Faith discovers the bear necessities
There follows an interlude in which Faith survives the cold in just a linen shirt and winter dress, wandering lost until seeking refuge in a cave already occupied with a friendly brown bear… The sequence shows Faith communing with all manner of creatures – more bears, raccoon, badgers, marmosets, deer and wolves. All are at peace with this gentle soul although in reality the wolf sent to snuggle up as Faith sleeps, lunged at Nell’s face and later had to be put down.

Jeb arrives from nature
Spring seems to have sprung and one day as Faith sits watching two bears play-fighting in the stream Jeb arrives and almost rescues her before being told there is no need.

Now the stage is set as the two youngsters fall for each other, Jeb spots Mike’s marker for the gold and they find his old dog still in his old shack! Lots of things fall into place whilst the tension is ramped up as Leroy comes looking for the girl and the gold!

Jeb and Faith bond over nature and the arts
“Fact is, viewing the scenario from the wrong end of time’s telescope, The Grub-Stake bears a strong resemblance to a Soap Opera!” Nell Shipman

She was not wrong but the opera is well produced and the soap not so soft once the action kicks in and a battle begins culminating in that real-life cliff-hanger. Before that Shipman battles Alfred Allen in a no-holds barred scrap that she looked like she could easily win.

Location shooting on frozen Priest Lake - same spot as the image at the top!
The Grub-Stake is packed full of Shipman’s determination and charm but whilst it initially did well its distributor, American Releasing Corporation – who hadn’t even paid an advance – went broke. Other, better, offers came in too late after Nell had signed the deal – almost as green as Faith.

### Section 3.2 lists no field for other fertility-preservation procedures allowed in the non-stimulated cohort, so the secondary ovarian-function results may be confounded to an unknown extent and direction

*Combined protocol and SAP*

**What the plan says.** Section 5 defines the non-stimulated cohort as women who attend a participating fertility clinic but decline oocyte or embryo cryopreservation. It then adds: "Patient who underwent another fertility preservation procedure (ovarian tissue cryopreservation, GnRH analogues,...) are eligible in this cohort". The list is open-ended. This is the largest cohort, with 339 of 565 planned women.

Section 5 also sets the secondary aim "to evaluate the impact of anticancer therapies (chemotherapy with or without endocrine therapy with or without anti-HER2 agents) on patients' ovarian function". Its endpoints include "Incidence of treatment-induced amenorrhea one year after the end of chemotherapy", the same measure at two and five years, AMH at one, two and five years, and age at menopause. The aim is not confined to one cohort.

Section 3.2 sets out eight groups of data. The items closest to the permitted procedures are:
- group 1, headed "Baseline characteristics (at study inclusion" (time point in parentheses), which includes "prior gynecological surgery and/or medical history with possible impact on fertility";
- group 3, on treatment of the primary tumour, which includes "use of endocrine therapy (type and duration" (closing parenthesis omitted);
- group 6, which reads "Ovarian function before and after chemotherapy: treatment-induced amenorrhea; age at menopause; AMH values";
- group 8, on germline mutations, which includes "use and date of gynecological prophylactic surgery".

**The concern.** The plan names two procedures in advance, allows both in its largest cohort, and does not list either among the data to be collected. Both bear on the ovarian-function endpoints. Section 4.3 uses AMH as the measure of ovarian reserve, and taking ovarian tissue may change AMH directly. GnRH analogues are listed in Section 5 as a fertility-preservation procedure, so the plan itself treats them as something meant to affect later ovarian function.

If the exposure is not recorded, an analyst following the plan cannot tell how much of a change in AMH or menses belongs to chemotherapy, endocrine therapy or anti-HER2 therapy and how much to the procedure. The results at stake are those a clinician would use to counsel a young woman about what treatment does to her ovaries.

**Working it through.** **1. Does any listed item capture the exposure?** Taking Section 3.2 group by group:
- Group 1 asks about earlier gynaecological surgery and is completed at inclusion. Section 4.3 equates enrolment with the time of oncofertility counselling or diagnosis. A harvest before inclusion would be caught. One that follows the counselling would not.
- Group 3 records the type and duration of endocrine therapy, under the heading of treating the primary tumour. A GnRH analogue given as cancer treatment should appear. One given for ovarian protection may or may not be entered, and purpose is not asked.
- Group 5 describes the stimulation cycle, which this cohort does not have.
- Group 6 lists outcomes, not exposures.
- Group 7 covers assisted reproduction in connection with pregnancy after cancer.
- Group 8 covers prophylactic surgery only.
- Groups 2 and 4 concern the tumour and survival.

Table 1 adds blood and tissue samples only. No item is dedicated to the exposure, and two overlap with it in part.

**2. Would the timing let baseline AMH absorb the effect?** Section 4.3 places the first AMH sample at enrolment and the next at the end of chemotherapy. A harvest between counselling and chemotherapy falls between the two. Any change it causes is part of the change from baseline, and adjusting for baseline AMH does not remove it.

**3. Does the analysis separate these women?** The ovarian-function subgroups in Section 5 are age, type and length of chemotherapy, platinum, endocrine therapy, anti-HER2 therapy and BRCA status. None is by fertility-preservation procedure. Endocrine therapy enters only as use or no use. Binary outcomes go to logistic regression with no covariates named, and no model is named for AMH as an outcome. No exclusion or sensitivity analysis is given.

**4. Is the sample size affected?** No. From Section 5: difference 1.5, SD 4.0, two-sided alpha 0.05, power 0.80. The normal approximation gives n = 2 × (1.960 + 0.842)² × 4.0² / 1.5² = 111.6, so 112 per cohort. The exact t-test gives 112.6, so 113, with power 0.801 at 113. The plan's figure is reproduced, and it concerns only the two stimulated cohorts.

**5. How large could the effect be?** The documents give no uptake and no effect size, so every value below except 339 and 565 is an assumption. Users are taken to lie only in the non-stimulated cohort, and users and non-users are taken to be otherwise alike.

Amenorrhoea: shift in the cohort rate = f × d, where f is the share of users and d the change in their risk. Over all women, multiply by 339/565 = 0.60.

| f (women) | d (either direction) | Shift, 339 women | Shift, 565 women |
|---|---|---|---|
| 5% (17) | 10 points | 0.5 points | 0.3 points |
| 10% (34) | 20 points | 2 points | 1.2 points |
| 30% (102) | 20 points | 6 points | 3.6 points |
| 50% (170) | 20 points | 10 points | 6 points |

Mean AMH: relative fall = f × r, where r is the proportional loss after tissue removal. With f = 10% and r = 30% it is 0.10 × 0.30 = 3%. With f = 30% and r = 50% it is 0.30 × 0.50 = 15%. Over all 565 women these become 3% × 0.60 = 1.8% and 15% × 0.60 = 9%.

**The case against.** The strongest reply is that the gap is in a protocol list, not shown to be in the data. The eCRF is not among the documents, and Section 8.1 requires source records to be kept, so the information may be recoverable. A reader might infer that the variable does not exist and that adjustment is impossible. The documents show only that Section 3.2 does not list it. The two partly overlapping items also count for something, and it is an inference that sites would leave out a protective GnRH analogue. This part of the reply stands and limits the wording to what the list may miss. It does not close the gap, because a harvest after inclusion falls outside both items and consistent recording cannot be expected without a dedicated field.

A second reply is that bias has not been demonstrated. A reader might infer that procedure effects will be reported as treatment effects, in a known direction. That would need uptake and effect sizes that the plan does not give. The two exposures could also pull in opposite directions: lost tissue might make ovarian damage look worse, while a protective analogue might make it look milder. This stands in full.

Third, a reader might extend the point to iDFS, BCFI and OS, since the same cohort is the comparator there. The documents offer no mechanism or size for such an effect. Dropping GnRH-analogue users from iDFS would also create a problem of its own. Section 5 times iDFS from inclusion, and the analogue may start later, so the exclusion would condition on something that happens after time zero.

Nell again“…this picture was a real grub-stake gamble for a proprietor who must strike it, must pan out!”

Y'see Leo... you have to work with the bear; don't fight it!
Luckily British rights were secured – not that Nell saw any of the money – which ensured that the BFI ended up with the only extant copy. This was used by Idaho Film to create the From Lionhead Lodge DVD which is part three of their Nell Shipman Collection which comes complete with surviving shorts from the Little Dramas of the Big Places series and a short documentary narrated by Shipman’s grand-daughter and great grand-daughter in 1987 – the family creative spirit lives on. There’s also a suitably homely accompaniment from John Hayes and Eberle Umbach.

My Amazon Shipman shipment
The disc is available sporadically from Amazon (I may have grabbed the last copy!) whilst there also an excellent biography by Kay Armatage, The Girl from God's Country: Nell Shipman and the Silent Cinema, from which I gleaned so much interesting background and lifted the quotes above – also available from Amazon.

Watching and reading about Nell was another inspiration from Silent Women: Pioneers of Cinema Edited by Melody Bridges & Cheryl Robson and available from Aurora MetroBooks. It features much on Nell including a fascinating and exciting chapter from film-maker Karen Day whose documentary on Nell I can’t wait to see in full!